Previous work has shown that students present different misconceptions across different but similar physical situations, but the cause of these differences is still not clear. In this study, a novel analysis method was introduced to help to gain a better understanding of how different physical situations affect students' responses and learning. This novel analysis groups students into mental model groups (MMG) by similarities in their responses to multiple-choice test items, under the assumption that they have similar mental models. The Mass and Energy Conservation test was developed to probe the common misconception that objects with greater mass fall faster than objects with lesser mass across four physical situations and four knowledge sub-domains: information, dynamics, work, and energy. The test was applied before and after energy instruction to 144 college students in a large Midwestern university attending a calculus-based introductory physics course. Test time along with instruction and physical situation were the two factors. It was found that physical situation did not have a significant effect on mental models: The number of MMGs identified and the fraction of students belonging to the same MMG were not significantly different (p >.05) across physical situations. However, there was a significant effect of test time on mental models (p < .05): the fraction of students belonging to the same MMG changed from the pretest to the posttest, in that the MMG representing higher performance became predominant than the MMG with lower performance for the posttest results. A MANOVA for the average scores for each sub-domain and physical situation combination was applied to validate the previous results. It was found that a significant effect (p < .01) by physical situation resulted due to a lower average dynamics sub-domain score for the friction physical-situation attribute when compared to the no-friction physical-situation attribute. A significant effect (p < .01) was found for test time. This was due to an increase of the average energy sub-domain score from the pretest to the posttest. No significant interaction effect (p > .05) was found. The MANOVA results obtained can be explained through the change in proportion of the MMGs present in the sample.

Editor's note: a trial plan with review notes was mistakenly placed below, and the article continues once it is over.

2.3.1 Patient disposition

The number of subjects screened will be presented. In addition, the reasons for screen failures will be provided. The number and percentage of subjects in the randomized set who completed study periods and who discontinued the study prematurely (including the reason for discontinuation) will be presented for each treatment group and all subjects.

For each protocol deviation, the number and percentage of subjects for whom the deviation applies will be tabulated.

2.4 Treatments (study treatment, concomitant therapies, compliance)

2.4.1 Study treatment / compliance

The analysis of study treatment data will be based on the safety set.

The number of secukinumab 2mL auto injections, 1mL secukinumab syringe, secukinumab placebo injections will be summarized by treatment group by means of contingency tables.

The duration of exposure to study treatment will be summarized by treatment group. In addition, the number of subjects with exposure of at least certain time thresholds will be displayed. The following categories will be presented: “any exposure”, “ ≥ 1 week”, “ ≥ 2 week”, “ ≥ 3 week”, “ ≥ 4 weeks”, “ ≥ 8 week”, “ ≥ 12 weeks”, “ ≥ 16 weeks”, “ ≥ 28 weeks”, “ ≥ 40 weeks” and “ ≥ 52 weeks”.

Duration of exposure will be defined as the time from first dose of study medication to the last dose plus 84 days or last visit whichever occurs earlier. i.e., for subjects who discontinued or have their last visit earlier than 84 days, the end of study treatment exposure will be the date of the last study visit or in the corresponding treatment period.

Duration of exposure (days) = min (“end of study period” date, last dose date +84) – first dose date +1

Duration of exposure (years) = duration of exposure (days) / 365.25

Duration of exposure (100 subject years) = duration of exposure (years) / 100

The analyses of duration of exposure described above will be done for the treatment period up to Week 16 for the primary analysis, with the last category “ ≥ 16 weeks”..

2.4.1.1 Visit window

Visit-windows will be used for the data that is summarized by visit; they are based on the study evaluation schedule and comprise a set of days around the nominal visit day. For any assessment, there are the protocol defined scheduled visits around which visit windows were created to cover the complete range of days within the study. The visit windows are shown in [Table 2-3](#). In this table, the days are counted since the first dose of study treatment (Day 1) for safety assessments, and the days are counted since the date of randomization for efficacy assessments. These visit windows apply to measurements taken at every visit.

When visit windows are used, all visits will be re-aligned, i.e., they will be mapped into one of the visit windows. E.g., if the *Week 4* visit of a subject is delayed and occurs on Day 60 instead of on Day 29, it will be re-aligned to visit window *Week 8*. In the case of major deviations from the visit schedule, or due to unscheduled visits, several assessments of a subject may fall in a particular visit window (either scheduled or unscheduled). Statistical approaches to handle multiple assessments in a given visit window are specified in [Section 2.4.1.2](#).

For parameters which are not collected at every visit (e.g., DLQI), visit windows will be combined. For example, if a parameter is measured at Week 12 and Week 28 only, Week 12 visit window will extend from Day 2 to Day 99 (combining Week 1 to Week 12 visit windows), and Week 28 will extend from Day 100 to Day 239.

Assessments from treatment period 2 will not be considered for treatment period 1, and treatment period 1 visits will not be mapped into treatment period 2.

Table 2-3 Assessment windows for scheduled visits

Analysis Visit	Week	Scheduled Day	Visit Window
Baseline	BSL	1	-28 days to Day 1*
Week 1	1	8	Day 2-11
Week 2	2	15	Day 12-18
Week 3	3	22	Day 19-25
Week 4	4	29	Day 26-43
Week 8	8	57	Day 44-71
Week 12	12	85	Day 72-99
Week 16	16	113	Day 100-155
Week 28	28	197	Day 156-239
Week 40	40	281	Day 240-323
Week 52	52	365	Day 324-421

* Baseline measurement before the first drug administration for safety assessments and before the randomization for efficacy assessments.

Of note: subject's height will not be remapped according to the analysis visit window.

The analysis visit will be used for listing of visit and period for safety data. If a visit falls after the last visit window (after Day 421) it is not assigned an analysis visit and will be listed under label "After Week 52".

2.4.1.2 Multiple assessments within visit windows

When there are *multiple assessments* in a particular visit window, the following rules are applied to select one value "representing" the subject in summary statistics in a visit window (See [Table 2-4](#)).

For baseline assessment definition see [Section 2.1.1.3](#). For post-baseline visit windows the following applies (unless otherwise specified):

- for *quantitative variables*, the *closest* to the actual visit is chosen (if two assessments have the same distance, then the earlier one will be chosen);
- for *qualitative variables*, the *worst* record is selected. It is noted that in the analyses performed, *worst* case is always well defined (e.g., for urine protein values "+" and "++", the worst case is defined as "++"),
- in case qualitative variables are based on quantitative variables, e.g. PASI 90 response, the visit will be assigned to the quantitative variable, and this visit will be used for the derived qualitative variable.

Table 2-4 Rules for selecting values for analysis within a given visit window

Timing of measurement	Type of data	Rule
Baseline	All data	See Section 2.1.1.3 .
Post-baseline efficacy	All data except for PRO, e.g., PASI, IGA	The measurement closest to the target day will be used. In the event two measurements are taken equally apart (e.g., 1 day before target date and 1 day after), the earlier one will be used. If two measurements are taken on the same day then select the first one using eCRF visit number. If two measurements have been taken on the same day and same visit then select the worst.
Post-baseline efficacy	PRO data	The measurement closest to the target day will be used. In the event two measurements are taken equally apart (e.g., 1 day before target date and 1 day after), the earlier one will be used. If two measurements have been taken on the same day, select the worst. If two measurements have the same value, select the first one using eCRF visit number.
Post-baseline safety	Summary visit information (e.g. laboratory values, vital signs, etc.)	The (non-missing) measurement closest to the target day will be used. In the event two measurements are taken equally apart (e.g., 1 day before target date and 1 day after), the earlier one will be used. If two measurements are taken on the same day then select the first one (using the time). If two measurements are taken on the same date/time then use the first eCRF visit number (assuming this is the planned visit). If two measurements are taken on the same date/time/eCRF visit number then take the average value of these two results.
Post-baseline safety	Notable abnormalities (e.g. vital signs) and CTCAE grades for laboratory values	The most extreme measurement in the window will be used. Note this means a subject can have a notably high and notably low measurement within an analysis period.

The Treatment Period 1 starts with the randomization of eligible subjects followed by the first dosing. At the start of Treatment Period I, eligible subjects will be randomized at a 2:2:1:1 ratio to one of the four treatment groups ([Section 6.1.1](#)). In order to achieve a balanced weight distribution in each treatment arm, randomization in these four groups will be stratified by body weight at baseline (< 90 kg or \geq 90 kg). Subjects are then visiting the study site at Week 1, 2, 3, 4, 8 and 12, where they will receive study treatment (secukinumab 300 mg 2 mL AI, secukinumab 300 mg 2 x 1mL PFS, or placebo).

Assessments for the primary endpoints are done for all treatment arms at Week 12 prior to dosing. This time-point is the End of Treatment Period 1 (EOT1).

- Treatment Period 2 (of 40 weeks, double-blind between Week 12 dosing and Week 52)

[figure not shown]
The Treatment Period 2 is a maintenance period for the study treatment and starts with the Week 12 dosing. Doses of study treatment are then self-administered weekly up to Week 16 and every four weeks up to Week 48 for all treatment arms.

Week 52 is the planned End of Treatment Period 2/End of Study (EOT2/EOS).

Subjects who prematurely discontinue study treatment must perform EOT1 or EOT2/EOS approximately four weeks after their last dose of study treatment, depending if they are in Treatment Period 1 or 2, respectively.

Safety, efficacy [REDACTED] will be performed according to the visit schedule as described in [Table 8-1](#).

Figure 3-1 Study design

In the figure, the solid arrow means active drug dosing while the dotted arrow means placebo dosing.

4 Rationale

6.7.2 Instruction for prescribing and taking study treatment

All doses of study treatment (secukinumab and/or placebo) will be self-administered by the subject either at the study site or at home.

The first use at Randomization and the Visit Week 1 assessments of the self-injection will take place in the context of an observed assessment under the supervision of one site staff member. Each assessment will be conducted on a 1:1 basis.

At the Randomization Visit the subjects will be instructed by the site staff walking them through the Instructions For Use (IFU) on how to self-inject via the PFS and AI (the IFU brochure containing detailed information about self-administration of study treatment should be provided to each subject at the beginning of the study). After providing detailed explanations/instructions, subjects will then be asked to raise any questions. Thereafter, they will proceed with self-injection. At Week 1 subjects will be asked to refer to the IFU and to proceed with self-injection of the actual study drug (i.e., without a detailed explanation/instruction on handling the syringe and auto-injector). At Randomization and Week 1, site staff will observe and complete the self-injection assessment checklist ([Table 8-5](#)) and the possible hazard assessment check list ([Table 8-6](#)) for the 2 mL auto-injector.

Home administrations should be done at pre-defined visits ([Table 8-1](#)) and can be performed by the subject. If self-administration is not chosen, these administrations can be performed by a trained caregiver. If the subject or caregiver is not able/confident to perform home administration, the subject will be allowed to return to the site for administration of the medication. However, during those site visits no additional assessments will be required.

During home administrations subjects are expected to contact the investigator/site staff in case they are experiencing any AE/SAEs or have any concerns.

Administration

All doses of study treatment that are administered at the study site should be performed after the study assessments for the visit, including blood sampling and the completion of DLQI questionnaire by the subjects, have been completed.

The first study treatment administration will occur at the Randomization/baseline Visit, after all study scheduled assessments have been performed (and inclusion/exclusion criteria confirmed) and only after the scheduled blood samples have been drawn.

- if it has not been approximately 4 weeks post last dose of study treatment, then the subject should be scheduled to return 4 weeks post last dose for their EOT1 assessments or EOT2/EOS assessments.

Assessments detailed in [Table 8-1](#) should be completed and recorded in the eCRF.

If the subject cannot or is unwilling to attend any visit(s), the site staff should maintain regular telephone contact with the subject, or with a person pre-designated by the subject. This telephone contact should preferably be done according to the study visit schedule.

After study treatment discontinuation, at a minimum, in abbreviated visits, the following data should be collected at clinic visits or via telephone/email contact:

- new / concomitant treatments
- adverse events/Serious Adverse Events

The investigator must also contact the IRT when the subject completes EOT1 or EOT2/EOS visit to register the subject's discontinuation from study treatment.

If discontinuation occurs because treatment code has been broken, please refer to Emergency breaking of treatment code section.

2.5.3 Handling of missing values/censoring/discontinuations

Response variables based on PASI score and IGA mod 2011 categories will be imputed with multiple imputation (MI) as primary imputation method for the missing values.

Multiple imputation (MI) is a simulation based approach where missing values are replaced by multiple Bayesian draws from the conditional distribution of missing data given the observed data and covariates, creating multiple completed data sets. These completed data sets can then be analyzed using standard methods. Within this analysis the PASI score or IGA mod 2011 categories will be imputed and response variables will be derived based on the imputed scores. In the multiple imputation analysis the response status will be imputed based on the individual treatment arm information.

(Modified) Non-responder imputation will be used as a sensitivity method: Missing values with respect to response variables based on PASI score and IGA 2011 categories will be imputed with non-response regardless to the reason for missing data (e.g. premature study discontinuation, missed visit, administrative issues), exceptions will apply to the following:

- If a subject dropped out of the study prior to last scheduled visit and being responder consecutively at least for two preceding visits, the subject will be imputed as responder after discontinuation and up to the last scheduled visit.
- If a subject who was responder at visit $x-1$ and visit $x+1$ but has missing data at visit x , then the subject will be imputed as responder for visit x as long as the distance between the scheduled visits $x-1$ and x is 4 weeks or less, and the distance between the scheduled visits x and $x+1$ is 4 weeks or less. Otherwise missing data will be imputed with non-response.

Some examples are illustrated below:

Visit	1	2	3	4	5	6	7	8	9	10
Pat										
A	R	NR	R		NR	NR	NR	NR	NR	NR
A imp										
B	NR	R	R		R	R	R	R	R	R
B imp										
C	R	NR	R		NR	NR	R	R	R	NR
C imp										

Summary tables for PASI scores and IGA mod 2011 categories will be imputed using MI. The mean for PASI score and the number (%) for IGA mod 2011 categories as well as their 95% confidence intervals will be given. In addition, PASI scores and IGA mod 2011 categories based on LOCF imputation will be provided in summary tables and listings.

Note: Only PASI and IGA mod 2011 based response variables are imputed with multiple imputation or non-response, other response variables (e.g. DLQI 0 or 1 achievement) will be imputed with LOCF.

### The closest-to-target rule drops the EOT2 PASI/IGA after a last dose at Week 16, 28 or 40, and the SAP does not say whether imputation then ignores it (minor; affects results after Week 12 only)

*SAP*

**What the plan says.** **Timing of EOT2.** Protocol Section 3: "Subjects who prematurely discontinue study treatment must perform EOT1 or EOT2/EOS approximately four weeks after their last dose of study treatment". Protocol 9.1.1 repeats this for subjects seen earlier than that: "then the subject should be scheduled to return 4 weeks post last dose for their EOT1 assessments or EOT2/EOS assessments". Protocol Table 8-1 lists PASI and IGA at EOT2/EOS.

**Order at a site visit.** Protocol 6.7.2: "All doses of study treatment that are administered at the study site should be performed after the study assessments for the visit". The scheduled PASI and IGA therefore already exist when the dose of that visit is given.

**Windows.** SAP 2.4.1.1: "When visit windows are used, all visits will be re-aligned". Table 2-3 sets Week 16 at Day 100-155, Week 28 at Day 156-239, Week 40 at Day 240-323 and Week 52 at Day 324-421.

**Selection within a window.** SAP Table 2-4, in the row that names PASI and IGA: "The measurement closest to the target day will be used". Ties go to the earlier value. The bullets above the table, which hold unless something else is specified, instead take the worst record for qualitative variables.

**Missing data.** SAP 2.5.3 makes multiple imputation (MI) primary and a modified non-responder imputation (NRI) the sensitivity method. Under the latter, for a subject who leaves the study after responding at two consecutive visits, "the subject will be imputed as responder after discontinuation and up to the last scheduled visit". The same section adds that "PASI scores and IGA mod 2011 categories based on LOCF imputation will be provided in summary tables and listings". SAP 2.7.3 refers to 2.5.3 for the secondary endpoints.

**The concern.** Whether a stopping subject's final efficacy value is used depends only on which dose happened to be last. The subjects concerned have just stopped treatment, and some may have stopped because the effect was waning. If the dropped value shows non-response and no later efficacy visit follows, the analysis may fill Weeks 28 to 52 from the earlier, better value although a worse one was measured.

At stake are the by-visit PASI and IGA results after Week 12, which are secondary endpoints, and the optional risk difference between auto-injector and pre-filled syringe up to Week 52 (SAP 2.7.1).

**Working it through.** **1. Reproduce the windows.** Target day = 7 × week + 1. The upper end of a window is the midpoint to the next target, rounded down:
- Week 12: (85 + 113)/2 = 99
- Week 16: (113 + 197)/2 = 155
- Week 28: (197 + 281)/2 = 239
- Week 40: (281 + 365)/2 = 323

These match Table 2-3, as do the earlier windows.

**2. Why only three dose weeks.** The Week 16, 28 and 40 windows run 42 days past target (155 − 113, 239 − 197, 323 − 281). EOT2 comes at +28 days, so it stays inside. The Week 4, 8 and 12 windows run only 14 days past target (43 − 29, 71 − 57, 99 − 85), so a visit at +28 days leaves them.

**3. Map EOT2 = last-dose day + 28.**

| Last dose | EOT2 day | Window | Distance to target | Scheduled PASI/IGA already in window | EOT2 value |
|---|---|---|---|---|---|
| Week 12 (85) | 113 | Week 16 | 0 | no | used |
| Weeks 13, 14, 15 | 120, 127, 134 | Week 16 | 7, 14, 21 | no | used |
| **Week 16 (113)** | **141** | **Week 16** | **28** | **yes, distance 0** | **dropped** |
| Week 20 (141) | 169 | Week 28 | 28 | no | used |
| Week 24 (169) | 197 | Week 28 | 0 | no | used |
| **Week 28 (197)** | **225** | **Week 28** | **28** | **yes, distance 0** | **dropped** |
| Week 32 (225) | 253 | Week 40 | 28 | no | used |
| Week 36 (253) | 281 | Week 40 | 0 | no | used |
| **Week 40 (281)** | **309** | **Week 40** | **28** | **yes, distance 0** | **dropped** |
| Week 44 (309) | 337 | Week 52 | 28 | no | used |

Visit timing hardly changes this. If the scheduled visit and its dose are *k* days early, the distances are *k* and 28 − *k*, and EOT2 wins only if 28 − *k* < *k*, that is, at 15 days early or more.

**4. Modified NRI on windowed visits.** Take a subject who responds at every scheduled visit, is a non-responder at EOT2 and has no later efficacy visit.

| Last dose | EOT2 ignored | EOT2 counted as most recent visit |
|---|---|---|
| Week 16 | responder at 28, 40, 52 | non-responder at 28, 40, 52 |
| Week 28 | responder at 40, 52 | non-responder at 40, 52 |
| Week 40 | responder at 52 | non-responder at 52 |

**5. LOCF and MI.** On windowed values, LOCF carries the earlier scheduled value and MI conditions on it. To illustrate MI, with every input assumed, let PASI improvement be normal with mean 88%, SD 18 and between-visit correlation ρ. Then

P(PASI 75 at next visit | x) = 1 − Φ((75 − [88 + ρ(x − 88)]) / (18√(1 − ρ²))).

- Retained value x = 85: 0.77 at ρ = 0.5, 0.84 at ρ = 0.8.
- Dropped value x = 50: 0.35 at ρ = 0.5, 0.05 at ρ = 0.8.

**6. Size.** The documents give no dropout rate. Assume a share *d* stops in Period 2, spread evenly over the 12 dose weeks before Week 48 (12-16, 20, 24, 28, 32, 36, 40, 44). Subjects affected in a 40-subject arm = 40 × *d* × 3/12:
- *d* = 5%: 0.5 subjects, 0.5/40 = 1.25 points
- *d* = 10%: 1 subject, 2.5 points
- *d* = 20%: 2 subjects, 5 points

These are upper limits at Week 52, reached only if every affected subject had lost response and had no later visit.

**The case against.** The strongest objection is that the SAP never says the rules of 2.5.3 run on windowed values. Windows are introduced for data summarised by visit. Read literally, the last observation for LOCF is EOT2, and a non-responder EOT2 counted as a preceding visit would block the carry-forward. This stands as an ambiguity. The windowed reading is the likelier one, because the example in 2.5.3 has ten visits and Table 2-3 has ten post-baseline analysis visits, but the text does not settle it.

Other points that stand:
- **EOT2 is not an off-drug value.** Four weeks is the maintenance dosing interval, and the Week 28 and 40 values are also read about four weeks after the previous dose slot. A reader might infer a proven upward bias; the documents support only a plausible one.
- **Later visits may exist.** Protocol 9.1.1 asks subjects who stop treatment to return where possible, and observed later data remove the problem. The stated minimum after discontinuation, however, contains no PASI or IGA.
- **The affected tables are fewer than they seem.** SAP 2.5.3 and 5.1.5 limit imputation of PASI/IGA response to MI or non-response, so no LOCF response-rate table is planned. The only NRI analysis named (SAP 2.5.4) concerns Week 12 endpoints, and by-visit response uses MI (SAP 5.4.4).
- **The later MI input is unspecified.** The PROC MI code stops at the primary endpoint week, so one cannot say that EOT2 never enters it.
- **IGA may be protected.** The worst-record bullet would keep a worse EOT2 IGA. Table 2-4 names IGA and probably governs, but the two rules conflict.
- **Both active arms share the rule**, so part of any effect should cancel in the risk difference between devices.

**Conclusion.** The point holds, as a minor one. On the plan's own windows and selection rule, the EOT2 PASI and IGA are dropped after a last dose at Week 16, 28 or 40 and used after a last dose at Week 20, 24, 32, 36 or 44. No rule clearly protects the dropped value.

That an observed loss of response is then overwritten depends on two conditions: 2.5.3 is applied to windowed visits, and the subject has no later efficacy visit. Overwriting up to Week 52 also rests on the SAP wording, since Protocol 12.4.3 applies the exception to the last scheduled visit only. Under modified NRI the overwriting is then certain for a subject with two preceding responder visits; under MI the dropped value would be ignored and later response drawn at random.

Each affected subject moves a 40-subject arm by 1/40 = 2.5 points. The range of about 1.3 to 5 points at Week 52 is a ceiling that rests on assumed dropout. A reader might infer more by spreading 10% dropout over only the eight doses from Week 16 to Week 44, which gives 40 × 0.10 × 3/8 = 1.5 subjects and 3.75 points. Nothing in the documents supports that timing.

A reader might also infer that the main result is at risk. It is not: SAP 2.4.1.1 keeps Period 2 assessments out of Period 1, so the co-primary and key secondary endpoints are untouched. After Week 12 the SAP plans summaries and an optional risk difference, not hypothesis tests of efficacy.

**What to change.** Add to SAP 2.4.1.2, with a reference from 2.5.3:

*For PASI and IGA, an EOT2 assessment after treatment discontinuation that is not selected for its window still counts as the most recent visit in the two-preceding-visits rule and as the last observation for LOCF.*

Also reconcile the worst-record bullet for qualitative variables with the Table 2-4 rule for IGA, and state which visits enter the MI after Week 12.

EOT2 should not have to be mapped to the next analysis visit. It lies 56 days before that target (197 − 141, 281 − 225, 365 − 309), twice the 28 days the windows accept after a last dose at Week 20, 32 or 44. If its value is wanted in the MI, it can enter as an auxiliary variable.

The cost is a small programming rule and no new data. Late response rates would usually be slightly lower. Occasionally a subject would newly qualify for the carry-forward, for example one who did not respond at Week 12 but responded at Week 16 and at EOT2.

|Advisor:||White, Arthur L.|
|Commitee:||Berlin, Donna F., Myung, Jay|
|School:||The Ohio State University|
|Department:||Educational Studies: Hums, Science, Tech and Voc|
|School Location:||United States -- Ohio|
|Source:||DAI-B 78/11(E), Dissertation Abstracts International|
|Subjects:||Statistics, Education, Physics, Science education, Higher education, Energy|
|Keywords:||Bayesian statistics, Energy, Individual differences modeling, Mass, Mental models, Misconceptions|
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